Ultimately, the fliers were a hit. I tweeted a picture of them and received a ton of messages from people thanking me for putting them up. In fact, there was only one person in particular who wasn’t happy about them, and that was Farohki himself. He tweeted that the fliers were misleading and it wasn’t fair to say political leaders like himself weren’t prioritizing pedestrian and bike infrastructure. That tweet led to a ton of people telling him that he was wrong and calling him a baby. While insulting a politician’s lack of action doesn’t always lead to results, it does feel pretty great. At the very least, it will hopefully let Farohki know that people care about this stuff.

Building bike infrastructure also helps keep drivers and other non-bicyclists safe, too. In fact, studies have found that building it creates environments on streets which lead to people speeding less and behaving better. We all know how insane Atlanta’s streets are: this city turns into a damn F1 race after 9pm. Atlanta’s streets should be safe for everyone. Bike infrastructure can help.

Moreover, we need to prioritize additional transportation options. The Atlanta metro has some of the worst congestion in America. One of the root causes is that we force a lot of people to drive due to lack of bike infrastructure, sidewalks, and public transportation access.

Not only does building more bike infrastructure give us freedom, it also better positions us for the future. Atlanta is a great city, and more people will continue to move here. You think traffic is bad now? Just wait until 2050 when we’ve added 3 million new residents to the metro area. Redesigning streets and building bike infrastructure is proven to reduce congestion and travel times. Climate change is also a huge issue. It’s imperative that we put in the work now to make Atlanta’s future brighter.

I love secrets, so I’ll share another: building bike infrastructure is incredibly easy. It only requires paint and dividers. It’s not rocket science. A toddler could do it. I’m not the first person to propose Atlanta should build more of it, either. There are tons of unrealized plans promised over the years: Cycle Atlanta 1.0, Cycle Atlanta 2.0, the Action Plan for Safer Streets, the list goes on.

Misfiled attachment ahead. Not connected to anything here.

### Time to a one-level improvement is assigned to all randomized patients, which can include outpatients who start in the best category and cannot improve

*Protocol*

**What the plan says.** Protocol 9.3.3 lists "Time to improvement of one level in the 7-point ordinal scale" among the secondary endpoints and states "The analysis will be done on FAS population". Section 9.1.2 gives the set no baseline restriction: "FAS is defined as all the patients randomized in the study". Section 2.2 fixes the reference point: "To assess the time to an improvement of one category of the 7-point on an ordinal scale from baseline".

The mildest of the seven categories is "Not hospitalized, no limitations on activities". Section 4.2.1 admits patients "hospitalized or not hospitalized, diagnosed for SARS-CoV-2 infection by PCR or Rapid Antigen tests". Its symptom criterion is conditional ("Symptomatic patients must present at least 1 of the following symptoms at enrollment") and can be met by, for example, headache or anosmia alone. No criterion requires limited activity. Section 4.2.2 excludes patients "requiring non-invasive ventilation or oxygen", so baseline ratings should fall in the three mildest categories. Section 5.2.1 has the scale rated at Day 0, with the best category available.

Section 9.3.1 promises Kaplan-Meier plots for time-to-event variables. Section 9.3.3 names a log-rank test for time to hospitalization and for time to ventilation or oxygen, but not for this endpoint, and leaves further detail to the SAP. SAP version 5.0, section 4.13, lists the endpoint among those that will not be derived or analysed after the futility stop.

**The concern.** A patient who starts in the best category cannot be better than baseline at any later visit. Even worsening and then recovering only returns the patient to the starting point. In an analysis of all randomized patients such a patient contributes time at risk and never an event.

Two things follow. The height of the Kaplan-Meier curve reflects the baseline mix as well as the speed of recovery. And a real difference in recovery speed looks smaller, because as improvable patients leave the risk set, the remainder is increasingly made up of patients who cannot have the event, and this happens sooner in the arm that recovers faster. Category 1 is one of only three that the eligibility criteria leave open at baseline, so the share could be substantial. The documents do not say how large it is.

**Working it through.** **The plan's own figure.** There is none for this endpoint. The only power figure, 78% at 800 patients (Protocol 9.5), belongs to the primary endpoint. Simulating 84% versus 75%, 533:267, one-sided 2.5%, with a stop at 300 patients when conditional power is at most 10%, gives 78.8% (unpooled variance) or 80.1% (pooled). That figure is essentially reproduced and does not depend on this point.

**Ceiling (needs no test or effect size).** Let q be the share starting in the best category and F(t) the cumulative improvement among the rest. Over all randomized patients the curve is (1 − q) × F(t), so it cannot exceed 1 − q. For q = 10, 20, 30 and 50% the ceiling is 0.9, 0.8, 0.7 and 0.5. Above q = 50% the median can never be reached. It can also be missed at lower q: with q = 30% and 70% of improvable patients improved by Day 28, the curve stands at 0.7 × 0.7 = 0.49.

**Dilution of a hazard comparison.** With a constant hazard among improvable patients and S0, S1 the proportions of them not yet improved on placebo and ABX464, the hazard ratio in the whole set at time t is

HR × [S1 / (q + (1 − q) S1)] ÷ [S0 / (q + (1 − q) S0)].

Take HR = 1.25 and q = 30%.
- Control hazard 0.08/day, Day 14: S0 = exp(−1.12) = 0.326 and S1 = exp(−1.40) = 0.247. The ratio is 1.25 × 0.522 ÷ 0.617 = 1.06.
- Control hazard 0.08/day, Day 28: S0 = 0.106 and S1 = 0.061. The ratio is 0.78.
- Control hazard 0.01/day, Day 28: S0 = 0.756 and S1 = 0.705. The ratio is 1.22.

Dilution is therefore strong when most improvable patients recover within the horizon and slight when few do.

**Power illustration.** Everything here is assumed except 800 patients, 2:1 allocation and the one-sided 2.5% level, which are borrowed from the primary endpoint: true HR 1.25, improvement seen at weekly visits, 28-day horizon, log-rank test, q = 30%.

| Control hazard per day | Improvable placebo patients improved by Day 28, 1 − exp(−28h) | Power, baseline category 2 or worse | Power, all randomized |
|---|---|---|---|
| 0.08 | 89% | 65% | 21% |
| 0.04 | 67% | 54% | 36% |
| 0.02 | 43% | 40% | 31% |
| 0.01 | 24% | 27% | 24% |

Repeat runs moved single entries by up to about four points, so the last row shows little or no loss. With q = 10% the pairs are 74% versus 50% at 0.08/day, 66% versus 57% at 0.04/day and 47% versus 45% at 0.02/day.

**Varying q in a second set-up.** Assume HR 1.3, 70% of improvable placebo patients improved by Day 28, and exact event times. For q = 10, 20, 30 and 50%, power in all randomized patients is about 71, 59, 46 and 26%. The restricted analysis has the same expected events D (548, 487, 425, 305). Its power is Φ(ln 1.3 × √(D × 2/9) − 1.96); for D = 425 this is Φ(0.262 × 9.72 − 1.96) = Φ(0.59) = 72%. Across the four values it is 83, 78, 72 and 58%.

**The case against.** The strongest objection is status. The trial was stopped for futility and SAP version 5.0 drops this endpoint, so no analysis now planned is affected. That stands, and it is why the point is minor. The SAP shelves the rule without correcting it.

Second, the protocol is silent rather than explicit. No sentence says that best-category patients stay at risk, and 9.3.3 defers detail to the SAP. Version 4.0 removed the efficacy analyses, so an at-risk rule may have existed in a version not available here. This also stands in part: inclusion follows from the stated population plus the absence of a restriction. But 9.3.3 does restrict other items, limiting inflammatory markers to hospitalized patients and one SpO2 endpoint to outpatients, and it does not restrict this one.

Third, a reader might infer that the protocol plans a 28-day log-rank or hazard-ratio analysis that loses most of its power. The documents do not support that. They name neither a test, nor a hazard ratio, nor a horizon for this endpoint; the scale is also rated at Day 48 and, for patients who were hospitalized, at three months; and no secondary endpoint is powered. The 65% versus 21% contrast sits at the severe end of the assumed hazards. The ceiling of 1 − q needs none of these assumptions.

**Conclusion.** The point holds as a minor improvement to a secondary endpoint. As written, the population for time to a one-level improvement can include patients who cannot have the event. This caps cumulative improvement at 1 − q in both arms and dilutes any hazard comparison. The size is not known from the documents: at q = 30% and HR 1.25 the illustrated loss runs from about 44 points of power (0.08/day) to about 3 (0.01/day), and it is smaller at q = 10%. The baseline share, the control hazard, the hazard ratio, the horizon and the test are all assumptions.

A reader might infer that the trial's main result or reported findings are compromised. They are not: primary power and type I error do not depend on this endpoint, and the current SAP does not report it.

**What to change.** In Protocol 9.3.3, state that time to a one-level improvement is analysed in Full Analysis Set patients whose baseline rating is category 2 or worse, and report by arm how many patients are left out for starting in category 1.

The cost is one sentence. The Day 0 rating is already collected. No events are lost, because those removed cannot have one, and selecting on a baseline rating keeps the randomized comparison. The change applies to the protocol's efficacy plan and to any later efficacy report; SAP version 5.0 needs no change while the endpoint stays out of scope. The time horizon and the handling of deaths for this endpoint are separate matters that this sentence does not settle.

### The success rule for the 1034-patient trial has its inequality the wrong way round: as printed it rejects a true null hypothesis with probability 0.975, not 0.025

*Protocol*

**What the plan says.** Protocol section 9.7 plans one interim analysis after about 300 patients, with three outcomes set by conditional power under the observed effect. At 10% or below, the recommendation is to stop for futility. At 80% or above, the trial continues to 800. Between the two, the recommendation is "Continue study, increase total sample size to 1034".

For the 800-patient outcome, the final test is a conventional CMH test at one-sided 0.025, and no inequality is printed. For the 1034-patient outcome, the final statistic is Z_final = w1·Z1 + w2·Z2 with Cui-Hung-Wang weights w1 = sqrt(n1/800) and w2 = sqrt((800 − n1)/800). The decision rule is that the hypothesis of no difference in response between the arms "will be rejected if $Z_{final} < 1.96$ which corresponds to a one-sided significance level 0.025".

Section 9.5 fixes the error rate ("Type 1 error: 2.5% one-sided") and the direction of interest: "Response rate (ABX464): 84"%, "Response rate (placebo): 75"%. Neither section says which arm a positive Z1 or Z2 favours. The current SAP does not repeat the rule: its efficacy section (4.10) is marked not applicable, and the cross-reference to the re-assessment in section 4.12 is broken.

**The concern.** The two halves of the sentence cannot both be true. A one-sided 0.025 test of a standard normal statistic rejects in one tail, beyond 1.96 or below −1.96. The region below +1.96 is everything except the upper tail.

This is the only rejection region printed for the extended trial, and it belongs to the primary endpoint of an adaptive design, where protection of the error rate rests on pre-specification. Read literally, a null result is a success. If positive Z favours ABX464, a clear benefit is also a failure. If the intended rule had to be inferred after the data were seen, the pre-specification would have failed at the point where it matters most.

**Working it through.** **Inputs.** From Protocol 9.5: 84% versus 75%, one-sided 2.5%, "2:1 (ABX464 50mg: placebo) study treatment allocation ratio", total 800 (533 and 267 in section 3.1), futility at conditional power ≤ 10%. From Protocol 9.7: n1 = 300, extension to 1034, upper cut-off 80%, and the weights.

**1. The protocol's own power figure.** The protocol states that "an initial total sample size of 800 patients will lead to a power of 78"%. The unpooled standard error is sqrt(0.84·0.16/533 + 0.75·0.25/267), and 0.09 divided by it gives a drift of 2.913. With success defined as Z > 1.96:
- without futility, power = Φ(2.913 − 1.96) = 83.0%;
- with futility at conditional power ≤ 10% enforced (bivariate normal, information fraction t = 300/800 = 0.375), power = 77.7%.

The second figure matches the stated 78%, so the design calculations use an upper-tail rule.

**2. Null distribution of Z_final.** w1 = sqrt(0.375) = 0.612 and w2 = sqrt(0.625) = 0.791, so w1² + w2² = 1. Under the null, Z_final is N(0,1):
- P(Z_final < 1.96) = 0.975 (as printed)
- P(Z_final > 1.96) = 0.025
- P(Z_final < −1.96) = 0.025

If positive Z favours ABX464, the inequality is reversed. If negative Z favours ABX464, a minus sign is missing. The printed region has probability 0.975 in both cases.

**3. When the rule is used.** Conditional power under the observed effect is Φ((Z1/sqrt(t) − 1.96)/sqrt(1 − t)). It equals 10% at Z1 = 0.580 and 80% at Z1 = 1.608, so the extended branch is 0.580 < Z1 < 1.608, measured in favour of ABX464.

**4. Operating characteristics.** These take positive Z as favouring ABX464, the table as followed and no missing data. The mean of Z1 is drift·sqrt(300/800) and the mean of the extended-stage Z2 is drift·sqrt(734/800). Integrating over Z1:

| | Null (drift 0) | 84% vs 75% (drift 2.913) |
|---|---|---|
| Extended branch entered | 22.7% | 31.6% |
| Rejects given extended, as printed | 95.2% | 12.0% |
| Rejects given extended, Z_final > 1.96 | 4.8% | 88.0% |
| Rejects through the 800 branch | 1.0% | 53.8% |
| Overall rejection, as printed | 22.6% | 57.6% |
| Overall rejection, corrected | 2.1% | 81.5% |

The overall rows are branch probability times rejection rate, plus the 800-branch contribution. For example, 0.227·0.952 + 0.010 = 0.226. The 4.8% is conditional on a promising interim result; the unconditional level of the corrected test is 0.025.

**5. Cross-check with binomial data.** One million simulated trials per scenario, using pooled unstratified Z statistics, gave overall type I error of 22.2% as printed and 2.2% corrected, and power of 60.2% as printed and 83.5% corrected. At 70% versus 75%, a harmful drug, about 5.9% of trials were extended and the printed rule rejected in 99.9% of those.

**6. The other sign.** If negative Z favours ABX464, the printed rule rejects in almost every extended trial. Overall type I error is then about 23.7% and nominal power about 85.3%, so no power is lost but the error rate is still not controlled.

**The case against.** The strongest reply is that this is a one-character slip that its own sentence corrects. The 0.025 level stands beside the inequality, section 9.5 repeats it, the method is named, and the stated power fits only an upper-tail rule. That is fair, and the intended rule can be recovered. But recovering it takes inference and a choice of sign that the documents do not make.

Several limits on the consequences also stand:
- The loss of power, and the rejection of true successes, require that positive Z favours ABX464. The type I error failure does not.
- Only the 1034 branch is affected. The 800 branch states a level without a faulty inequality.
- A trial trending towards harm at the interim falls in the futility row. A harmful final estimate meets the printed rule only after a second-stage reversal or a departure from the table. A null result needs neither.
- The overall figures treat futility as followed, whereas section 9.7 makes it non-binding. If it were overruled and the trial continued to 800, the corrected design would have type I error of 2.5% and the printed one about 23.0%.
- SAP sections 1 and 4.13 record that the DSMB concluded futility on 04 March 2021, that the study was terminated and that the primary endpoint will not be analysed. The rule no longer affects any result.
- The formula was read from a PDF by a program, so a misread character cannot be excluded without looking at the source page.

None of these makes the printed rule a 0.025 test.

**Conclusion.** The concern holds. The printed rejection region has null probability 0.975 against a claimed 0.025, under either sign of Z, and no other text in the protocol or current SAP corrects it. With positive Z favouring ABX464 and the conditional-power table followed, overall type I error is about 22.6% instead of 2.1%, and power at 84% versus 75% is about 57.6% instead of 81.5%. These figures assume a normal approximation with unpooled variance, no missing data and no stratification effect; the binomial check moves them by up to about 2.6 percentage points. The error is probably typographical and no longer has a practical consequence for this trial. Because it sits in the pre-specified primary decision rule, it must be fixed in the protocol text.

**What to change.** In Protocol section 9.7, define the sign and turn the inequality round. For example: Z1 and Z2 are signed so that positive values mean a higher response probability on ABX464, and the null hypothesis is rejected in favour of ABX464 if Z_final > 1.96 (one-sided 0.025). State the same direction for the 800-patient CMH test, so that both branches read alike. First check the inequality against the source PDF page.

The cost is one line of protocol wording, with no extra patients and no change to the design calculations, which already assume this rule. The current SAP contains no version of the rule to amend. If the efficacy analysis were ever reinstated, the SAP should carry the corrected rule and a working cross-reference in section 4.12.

We’ve heard every excuse imaginable for why these easy, commonsense plans never come to pass. The city has other priorities. There isn’t money to build it. A minority of people may get mad over losing street parking. A dog ate the mayor’s homework. A cowardly council member tweeted a bike selfie and that should be enough.

Please. Make no mistake. Every one of these excuses is lazy, false garbage.

Atlanta can start building bike infrastructure today. We have a plethora of wide streets like Piedmont and Juniper running through our city—we can take a lane from each and convert them into bike lanes. We have a Pothole Posse repairing—or at least identifying?—potholes. Why not a Bike Lane Brigade building cycling infrastructure? Atlanta’s department of transportation has a ton of plastic barriers that are typically used to block off streets but are currently sitting around collecting dust—let’s use them as bike lane dividers.

The only reason we don’t have better bike infrastructure in this town is because of intentional decisions being made by our political leaders. Bicyclists and pedestrians being injured? Peachtree Street turning into a parking lot every day during rush hour? Forcing our bike-friendly neighbors to drive because of lack of infrastructure? These are the daily nightmares we’ve normalized because we refuse to use some paint and barriers. It’s time to wake up and build our dream city. One that prioritizes the safety and happiness of human beings.

Cailin Pitt is an artist, software developer, and bubble tea addict in Atlanta, Georgia. He uses bicycling as his primary mode of transportation in Atlanta, spends way too much time on Twitter, and dislikes politicians who don’t build bike infrastructure.